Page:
8. Now is not the time to show off.

Even if your work is an avant garde piece of noneuclidean sentence structure held together with multiple, colorful fonts in a truly cohesive whole, never apply that to your query. Do not play with fun tense structures or flowery language. Save that for your book or article. Agents, publishers and editors are exhausted, overworked and undercoffeed. Make your query easy to understand. Always.

QUERY_Op

 

Do you have any embarrassing stories about how you fucked up a query letter? Or a screwed up query letter you received? Share your tales in the comments and tell us all where the bad words touched you.

Goal Setting 101

Business Writing CoachIn my career as a business writing coach and a coach about the business of writing, I’ve come across some interesting statistics about setting goals:

  • 78% of Americans wish they were more productive
  • People who set goals are 13% more productive than those who don’t
  • People who write down their goals are 1000% as productive as those who don’t

And perhaps most interesting…

  • Only 4% of Americans explicitly define and write down their goals. 

Short version? Setting goals is important. Writing them down is even more important. Writing them down in a way that helps you meet them is even more important than that. Here are three key rules to doing just that.

Have Perspective

Dave Kovar, a mentor and hero of mine, once told me that most people set their short-term goals to large and their long-term goals too small.

In the short term, we fall into a cycle of excitement. When we set goals, we’re excited and motivated. We feel full of energy and we’re usually in a space where we have a little extra time (otherwise we wouldn’t be taking time to examine our goals, we’d be working on other projects). The end result is overcommitting on our short-term goals. We promise ourselves we’ll write ten new books in three months, lose 10 pounds a week, build a whole second story onto the house, and other impossible tasks.

The result of promising ourselves the impossible is failing to keep those promises. We only write two books, only lose 1 pound a week, only buy the lumber for the home improvement project. Because the realities of our time, attention, and energy mean our excited and inspired goals were unrealistic.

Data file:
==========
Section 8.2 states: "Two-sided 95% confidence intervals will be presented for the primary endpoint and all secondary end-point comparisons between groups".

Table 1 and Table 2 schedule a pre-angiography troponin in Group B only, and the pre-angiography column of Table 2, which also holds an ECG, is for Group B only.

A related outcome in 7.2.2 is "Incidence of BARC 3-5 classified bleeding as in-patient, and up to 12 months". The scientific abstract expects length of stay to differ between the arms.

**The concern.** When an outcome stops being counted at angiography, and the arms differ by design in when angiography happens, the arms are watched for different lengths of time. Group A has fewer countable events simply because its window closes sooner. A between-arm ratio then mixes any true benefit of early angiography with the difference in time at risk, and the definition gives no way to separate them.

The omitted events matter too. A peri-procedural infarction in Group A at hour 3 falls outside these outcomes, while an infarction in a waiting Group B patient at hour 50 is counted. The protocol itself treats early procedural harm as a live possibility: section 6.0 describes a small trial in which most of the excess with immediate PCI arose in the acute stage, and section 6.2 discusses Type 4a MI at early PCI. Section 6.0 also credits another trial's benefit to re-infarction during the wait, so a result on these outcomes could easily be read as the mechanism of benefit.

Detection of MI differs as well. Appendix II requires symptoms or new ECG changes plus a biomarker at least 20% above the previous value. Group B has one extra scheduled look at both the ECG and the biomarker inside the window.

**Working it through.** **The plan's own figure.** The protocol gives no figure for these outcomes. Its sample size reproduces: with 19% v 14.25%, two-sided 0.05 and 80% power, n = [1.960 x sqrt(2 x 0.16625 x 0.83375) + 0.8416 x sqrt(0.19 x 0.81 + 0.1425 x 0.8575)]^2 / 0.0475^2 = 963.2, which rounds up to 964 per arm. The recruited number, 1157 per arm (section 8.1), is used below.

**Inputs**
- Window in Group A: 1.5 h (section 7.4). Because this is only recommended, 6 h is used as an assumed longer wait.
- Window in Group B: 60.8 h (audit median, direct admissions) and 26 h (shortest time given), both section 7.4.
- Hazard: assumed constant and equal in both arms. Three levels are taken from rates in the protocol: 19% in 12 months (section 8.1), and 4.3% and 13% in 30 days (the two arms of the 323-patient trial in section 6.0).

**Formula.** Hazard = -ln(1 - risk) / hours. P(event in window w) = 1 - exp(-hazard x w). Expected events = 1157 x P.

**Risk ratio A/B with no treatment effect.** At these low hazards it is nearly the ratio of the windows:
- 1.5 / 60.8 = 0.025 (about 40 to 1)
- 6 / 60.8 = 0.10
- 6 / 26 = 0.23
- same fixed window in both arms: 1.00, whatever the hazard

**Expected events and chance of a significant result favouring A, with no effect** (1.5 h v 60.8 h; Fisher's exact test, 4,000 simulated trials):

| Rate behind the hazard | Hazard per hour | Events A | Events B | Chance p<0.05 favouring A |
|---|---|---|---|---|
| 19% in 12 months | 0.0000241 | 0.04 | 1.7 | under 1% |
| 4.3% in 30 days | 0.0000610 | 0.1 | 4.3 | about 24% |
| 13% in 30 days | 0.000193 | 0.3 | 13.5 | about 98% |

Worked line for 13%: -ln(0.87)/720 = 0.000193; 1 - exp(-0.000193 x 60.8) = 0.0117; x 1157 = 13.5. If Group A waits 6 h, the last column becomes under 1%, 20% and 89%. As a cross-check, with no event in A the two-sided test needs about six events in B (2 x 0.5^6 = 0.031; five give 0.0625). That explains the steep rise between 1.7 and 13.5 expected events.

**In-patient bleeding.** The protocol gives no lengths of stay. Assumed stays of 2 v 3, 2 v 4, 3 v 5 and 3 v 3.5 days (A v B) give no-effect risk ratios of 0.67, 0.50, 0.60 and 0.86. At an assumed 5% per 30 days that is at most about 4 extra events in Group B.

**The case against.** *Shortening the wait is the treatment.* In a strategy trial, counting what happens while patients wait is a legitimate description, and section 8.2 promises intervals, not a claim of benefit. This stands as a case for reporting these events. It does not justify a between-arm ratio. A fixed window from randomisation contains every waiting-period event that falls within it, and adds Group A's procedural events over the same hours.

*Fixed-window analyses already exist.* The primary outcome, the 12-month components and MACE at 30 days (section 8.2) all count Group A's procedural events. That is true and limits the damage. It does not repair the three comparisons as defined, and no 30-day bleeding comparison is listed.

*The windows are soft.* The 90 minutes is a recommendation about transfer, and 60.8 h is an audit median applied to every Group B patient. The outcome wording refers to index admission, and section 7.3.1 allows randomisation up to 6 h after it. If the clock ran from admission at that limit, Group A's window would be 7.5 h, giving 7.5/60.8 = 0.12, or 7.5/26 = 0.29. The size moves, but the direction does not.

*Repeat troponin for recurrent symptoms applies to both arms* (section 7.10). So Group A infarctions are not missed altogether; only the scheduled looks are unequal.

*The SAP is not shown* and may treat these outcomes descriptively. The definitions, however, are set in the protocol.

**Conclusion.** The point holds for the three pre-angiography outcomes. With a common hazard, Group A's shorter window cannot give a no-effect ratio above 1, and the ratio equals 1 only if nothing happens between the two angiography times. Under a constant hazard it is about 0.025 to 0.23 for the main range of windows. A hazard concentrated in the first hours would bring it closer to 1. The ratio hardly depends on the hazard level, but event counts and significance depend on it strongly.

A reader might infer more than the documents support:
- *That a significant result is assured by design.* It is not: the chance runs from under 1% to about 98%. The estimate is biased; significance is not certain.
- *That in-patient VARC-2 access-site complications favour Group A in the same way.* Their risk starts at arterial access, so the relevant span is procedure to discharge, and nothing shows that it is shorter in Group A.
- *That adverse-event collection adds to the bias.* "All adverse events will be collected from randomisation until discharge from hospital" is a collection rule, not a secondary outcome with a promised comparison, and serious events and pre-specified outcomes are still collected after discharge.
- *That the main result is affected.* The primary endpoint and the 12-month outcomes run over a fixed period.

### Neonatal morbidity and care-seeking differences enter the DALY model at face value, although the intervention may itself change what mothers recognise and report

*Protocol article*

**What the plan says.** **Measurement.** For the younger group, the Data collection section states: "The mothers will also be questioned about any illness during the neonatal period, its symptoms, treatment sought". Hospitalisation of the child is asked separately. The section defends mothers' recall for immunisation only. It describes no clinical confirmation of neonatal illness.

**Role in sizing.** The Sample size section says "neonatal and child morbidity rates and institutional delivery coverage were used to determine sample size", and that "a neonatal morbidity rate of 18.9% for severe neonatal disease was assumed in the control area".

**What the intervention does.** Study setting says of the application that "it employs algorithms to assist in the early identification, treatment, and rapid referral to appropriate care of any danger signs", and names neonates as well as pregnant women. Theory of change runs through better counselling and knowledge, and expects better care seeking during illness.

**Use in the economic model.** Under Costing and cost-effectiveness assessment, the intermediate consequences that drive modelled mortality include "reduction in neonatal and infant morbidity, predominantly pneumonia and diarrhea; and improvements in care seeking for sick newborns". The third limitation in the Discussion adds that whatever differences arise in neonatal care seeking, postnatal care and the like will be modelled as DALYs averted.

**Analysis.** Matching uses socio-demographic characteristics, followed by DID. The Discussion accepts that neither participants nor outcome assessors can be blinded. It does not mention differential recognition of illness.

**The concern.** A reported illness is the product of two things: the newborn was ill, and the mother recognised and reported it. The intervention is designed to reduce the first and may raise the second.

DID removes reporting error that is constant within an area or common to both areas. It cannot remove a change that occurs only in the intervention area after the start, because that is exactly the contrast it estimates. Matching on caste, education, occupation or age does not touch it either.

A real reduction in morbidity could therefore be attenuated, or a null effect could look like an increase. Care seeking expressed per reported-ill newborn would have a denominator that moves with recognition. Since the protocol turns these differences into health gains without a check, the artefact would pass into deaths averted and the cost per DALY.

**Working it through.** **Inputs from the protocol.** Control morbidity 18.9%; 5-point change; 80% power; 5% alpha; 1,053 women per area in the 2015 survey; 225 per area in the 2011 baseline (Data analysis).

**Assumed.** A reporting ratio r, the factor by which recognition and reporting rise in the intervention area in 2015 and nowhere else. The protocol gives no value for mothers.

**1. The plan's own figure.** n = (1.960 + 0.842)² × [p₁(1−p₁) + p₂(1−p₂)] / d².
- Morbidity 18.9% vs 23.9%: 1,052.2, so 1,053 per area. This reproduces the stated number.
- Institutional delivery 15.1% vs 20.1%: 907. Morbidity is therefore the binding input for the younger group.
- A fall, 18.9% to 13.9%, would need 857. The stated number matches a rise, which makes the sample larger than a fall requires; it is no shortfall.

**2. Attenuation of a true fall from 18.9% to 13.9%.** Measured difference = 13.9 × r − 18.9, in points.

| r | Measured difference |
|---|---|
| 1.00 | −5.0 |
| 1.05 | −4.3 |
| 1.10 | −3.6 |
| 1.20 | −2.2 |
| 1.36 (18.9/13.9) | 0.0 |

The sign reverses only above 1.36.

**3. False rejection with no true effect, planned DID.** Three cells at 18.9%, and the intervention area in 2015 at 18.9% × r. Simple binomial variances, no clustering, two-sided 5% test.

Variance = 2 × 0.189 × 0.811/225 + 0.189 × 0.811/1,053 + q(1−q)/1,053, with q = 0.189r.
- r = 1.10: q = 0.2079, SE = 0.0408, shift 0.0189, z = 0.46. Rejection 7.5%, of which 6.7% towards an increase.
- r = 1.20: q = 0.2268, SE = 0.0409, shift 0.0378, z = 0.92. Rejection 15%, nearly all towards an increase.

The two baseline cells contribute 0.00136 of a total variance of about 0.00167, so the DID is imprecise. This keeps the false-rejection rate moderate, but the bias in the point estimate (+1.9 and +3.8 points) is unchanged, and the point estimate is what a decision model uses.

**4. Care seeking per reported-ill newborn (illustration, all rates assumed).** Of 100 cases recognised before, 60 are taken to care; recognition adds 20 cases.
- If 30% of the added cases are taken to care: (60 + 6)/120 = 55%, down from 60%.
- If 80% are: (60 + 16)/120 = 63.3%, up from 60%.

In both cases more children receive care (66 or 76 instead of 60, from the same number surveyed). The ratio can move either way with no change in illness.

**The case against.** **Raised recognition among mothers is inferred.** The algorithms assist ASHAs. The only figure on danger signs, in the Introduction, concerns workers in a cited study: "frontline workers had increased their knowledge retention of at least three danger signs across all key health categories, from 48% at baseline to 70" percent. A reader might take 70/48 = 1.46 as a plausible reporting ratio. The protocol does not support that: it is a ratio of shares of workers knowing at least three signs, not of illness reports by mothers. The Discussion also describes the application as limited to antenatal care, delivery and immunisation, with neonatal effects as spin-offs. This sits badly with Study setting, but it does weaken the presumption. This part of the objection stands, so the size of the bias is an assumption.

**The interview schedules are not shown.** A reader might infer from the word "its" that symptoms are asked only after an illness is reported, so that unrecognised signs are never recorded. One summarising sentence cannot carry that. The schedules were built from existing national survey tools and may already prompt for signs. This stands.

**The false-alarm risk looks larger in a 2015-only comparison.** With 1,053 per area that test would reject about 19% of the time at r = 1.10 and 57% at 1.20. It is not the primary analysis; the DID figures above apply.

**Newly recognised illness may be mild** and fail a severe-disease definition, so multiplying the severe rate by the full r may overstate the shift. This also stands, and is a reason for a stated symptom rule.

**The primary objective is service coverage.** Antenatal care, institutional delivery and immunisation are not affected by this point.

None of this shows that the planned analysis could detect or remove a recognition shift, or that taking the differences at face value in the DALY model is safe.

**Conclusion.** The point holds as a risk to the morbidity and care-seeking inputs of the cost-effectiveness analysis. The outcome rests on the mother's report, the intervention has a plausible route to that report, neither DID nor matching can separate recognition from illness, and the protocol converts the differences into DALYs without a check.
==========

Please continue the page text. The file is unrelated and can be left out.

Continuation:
After a couple of repetitions, we become discouraged about our ability to meet goals at all.  After all, we failed to accomplish the goals we set. That leads to the second half of this problem.

In the long term, we lose sight of the power of doing small things every day over time. Remember: if you write a page a day, you’ll have a complete novel in one year. Another mentor of mine, Tom Callos, has made me do 55,000 pushups and run 1,000 miles per year for a total of three years. That’s possible because I don’t try to do it all in the first month. I spread the load out over an entire year, making the task manageable.

You can still write ten books, lose 50 pounds, build a whole new wing on your house. You just have to make realistic space for it in your timeline.

When you set goals for your writing, keep both of these common mistakes in mind and review your plan to make sure you avoid them. With my business writing coaching clients, it’s part of the process.

Use SMART Goalsetting

smart goal setting for business writing coach You’ll find different definitions of the SMART acronym for goal-setting, but this is my favorite for the small businesses that most writing operations are.

SMART goals are Specific, Measurable, Achievable, Relevant and Time-Bound.

This rule helps you to form and express your goals in a way that makes them more likely to actually turn them into reality.

 

  • Specific goals clearly define what success looks like using unambiguous language and exact detail. If you can’t attach a number to it somewhere, your goal probably isn’t specific enough.
  • Measurable goals attach definitions, and metrics whenever possible, to make it clear when progress is being made. If you can’t track your progress on a spreadsheet, it isn’t sufficiently measurable.